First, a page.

To investigate the effects of sorafenib on cell cycle distribution and on cell death-associated DNA fragmentation, the 12 cell lines were analyzed flow cytometrically after propidium iodide staining following sorafenib treatment. The subG1 fraction increased markedly in all cell lines analyzed after 24 h treatment with 3 μM sorafenib, indicating that sorafenib induced cell death and DNA fragmentation (Figure 2 and Table 2). The percentage of cells in the subG1 peak was the highest in TPC1 papillary (72.4%) and HTh83 anaplastic cells (74.4%). Increases were lowest in the subG1 peaks of TT2609 (21.5%) and FTC133 (22.1%) follicular cells and HTh7 anaplastic cells (25.7%), but were still significant. Cell lines derived from PTC appeared most susceptible to cell death induction by sorafenib, with the highest percentages of cells in subG1 after treatment (60.2 to 72.4%). Sorafenib had the most variable effect on anaplastic cell lines, increasing the subG1 fraction in HTh7 cells by 25.7% and in HTh83 cells by 74.7%. In follicular cell lines percentage of subG1 fraction varies from 21.5% in TT2609 to 43.0% in FTC238 cells. Presence of the activating BRAFV600E mutation appeared not to influence the ability of sorafenib to induce DNA fragmentation in cells of various histological origins. In the cells that did not enter subG1, sorafenib appeared to have varying effects on the cell cycle. Sorafenib treatment increased the proportion of cells in G1 and decreased the proportion of cells in S phase in all papillary cell lines (BHT101, B-CPAP and TPC1) and in the SW1736 and HTh7 anaplastic cell lines (Figure 2 and Table 2). Sorafenib treatment had the opposite effect on the C643 anaplastic cell line and the FTC133, FTC236 and FTC238 follicular cell lines, which responded by increasing numbers in S phase and decreasing numbers in the G1 phase. Sorafenib caused an increase in the proportion of ML1 follicular cells and HTh83 anaplastic cells in the G2/M phase accompanied by fewer cells in S phase, while the cell cycle distribution in TT2609 follicular cells was not significantly altered.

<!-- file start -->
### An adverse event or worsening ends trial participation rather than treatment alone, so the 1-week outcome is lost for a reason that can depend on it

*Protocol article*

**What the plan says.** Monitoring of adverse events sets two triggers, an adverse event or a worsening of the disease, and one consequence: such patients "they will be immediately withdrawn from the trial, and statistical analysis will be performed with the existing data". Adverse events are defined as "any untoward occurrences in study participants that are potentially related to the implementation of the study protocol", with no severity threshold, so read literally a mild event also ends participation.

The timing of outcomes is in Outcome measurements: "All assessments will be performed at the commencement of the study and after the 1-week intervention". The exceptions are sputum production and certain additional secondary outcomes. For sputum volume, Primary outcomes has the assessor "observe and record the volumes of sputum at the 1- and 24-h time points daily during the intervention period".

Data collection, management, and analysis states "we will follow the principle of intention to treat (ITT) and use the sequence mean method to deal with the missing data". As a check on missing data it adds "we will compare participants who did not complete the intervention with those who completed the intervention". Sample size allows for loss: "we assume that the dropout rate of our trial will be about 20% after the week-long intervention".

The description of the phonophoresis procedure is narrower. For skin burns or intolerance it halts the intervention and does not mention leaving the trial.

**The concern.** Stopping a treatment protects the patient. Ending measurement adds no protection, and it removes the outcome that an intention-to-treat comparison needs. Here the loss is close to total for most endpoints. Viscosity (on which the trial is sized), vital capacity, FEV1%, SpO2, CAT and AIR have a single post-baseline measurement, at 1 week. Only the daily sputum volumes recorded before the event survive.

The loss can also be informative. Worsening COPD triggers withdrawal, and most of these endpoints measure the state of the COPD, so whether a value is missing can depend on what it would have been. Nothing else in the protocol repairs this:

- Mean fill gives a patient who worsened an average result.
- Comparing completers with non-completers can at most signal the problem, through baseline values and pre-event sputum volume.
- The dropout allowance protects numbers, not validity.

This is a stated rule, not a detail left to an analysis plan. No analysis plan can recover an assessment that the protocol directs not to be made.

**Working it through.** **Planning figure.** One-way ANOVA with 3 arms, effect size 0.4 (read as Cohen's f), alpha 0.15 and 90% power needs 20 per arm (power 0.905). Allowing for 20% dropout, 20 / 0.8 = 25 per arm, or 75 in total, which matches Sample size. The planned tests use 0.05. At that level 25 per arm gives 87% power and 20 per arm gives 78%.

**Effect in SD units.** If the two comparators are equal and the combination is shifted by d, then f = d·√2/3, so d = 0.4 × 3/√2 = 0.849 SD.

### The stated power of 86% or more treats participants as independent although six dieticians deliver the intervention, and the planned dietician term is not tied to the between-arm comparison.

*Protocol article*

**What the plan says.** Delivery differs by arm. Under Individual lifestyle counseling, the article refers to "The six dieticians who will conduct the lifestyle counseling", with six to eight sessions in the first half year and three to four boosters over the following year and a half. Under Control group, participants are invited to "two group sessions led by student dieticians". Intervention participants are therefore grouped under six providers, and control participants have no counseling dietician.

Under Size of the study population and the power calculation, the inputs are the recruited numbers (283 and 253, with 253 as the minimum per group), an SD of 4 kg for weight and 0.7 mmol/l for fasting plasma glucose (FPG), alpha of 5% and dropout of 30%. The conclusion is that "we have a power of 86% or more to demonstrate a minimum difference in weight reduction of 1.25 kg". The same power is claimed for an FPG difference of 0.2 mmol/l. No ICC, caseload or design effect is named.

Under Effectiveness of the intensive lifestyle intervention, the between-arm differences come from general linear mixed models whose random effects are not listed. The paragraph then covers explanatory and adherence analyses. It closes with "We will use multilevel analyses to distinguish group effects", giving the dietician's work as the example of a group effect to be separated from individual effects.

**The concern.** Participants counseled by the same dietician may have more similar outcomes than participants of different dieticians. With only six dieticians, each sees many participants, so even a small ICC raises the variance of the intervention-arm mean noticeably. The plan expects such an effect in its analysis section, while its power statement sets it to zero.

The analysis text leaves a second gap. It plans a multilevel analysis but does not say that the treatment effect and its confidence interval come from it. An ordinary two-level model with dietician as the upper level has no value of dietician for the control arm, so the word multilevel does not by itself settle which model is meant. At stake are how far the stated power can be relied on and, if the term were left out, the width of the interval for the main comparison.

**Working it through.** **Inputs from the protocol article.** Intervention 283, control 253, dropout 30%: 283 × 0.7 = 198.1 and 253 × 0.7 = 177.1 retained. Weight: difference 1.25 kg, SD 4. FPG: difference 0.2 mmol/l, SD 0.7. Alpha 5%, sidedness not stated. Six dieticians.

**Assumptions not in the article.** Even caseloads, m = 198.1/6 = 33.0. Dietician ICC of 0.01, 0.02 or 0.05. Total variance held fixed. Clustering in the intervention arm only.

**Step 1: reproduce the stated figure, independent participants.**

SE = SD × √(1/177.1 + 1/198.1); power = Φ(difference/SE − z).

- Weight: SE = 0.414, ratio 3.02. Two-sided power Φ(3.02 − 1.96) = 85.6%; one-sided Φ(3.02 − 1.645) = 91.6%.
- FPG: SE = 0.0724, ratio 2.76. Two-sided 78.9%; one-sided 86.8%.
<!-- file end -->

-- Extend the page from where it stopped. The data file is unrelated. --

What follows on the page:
Figure 2
figure 2

Cell cycle changes in C643 cells before and after incubation with 3 μM sorafenib for 24 h hours. Cell cycle analysis was conducted using FACS, and this figure shows the complete results for one cell line as an example. Besides the increase in SubG1 peak, in the remaining living cells a decrease in G1 phase and in G2/M-phase and an increase in S-phase of cell cycle was observed. Values for the other cell lines examined are depicted in Table 2.

Table 2 Percentage of thyroid carcinoma cells determined by FACS analysis in each cell cycle phase following 24 h of treatment with sorafenib or vehicle

Sorafenib induced cell death in thyroid carcinoma cells

To follow up on our detection of the decrease of viable cells and the increase of cells in subG1 after sorafenib treatment, we analyzed cell death in one cell line each derived from the papillary and follicular and in two cell lines derived from the anaplastic thyroid tumor subtypes. We monitored release of LDH into the culture medium, which results from the disruption of cell membranes and release of LDH with other cytoplasmic components. BHT101 papillary cells, ML1 follicular cells and SW1736 and HTh7 anaplastic cells were treated for either 14 h or 24 h with sorafenib before measuring LDH in the culture medium. LDH was significantly elevated in the culture medium from all four cell lines after sorafenib treatment compared to controls treated with only DMSO carrier concentrations (Figure 3a). The LDH levels released by SW1736 and ML1 cells after 24 h of treatment were slightly higher than levels released by HTh7 and BHT101 cells. Elevated LDH activities therefore reflected cell membrane disruption after sorafenib treatment. To assess whether cell death was due to apoptotic mechanisms, we assessed activity of the caspases 3 and 7 after sorafenib treatment. Caspase activities were significantly elevated after both 14 h and 24 h of sorafenib treatment in all four thyroid carcinoma cell lines (Figure 3b). Elevations in caspase 3 and 7 activities were nearly the same after either 14 h or 24 h of treatment in all four cell lines, suggesting an early activation of the apoptotic machinery by sorafenib. Overall, sorafenib not only decreased the number of viable cells and inhibited the cell cycle progression of thyroid carcinoma cells from all histological derivations, but caused apoptotic cell death with DNA fragmentation, caspase activation, cell membrane disruption and LDH release.

Figure 3
figure 3

Sorafenib induces cell death in thyroid carcinoma cell lines. SW1736, HTh7, BHT101 and ML1 cells were incubated for 14 h and 24 h with 3 μM sorafenib or vehicle (DMSO). LDH release into the cell culture medium was measured using the Cytotox assay (a), and increased caspase 3 and 7 activity was detected using the ApoOne assay (b). Data represent mean values of eight-fold determinations ± standard deviation, and are depicted as percent of vehicle-treated control. *indicates significant increase (p<0.05, Student’s t-test).

Sorafenib diminished MAP kinase and receptor tyrosine kinase activation in thyroid carcinoma cells